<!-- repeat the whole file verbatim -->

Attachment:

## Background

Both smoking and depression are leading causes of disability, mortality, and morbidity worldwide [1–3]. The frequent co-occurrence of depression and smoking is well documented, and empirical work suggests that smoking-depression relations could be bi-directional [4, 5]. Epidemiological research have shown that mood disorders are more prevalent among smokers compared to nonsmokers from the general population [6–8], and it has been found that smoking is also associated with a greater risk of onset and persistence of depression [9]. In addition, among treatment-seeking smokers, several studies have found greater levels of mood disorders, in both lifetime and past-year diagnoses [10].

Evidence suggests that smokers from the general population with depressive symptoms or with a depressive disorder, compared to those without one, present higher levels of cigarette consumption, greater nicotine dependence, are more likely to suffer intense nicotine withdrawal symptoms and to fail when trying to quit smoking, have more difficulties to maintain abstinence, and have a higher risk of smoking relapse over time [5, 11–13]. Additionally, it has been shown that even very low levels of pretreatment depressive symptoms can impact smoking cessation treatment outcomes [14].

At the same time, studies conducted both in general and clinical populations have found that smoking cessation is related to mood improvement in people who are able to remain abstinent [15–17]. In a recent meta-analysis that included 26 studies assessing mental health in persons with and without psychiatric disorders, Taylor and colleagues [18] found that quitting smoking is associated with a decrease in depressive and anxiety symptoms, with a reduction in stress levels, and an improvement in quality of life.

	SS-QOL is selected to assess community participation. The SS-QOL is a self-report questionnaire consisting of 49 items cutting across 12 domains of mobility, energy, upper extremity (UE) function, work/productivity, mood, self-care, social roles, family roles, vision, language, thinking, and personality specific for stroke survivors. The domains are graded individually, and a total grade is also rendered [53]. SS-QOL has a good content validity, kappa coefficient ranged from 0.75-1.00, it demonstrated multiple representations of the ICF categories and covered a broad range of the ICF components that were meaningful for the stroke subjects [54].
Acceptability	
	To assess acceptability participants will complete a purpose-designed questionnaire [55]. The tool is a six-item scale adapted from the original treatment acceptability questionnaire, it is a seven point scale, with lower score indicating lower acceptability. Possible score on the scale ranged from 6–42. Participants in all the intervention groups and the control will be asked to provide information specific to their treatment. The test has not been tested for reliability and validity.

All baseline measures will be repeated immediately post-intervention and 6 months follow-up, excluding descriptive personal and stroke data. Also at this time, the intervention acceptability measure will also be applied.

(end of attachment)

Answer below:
## Background

Both smoking and depression are leading causes of disability, mortality, and morbidity worldwide [1–3]. The frequent co-occurrence of depression and smoking is well documented, and empirical work suggests that smoking-depression relations could be bi-directional [4, 5]. Epidemiological research have shown that mood disorders are more prevalent among smokers compared to nonsmokers from the general population [6–8], and it has been found that smoking is also associated with a greater risk of onset and persistence of depression [9]. In addition, among treatment-seeking smokers, several studies have found greater levels of mood disorders, in both lifetime and past-year diagnoses [10].

Evidence suggests that smokers from the general population with depressive symptoms or with a depressive disorder, compared to those without one, present higher levels of cigarette consumption, greater nicotine dependence, are more likely to suffer intense nicotine withdrawal symptoms and to fail when trying to quit smoking, have more difficulties to maintain abstinence, and have a higher risk of smoking relapse over time [5, 11–13]. Additionally, it has been shown that even very low levels of pretreatment depressive symptoms can impact smoking cessation treatment outcomes [14].

At the same time, studies conducted both in general and clinical populations have found that smoking cessation is related to mood improvement in people who are able to remain abstinent [15–17]. In a recent meta-analysis that included 26 studies assessing mental health in persons with and without psychiatric disorders, Taylor and colleagues [18] found that quitting smoking is associated with a decrease in depressive and anxiety symptoms, with a reduction in stress levels, and an improvement in quality of life.

	SS-QOL is selected to assess community participation. The SS-QOL is a self-report questionnaire consisting of 49 items cutting across 12 domains of mobility, energy, upper extremity (UE) function, work/productivity, mood, self-care, social roles, family roles, vision, language, thinking, and personality specific for stroke survivors. The domains are graded individually, and a total grade is also rendered [53]. SS-QOL has a good content validity, kappa coefficient ranged from 0.75-1.00, it demonstrated multiple representations of the ICF categories and covered a broad range of the ICF components that were meaningful for the stroke subjects [54].
Acceptability	
	To assess acceptability participants will complete a purpose-designed questionnaire [55]. The tool is a six-item scale adapted from the original treatment acceptability questionnaire, it is a seven point scale, with lower score indicating lower acceptability. Possible score on the scale ranged from 6–42. Participants in all the intervention groups and the control will be asked to provide information specific to their treatment. The test has not been tested for reliability and validity.

All baseline measures will be repeated immediately post-intervention and 6 months follow-up, excluding descriptive personal and stroke data. Also at this time, the intervention acceptability measure will also be applied.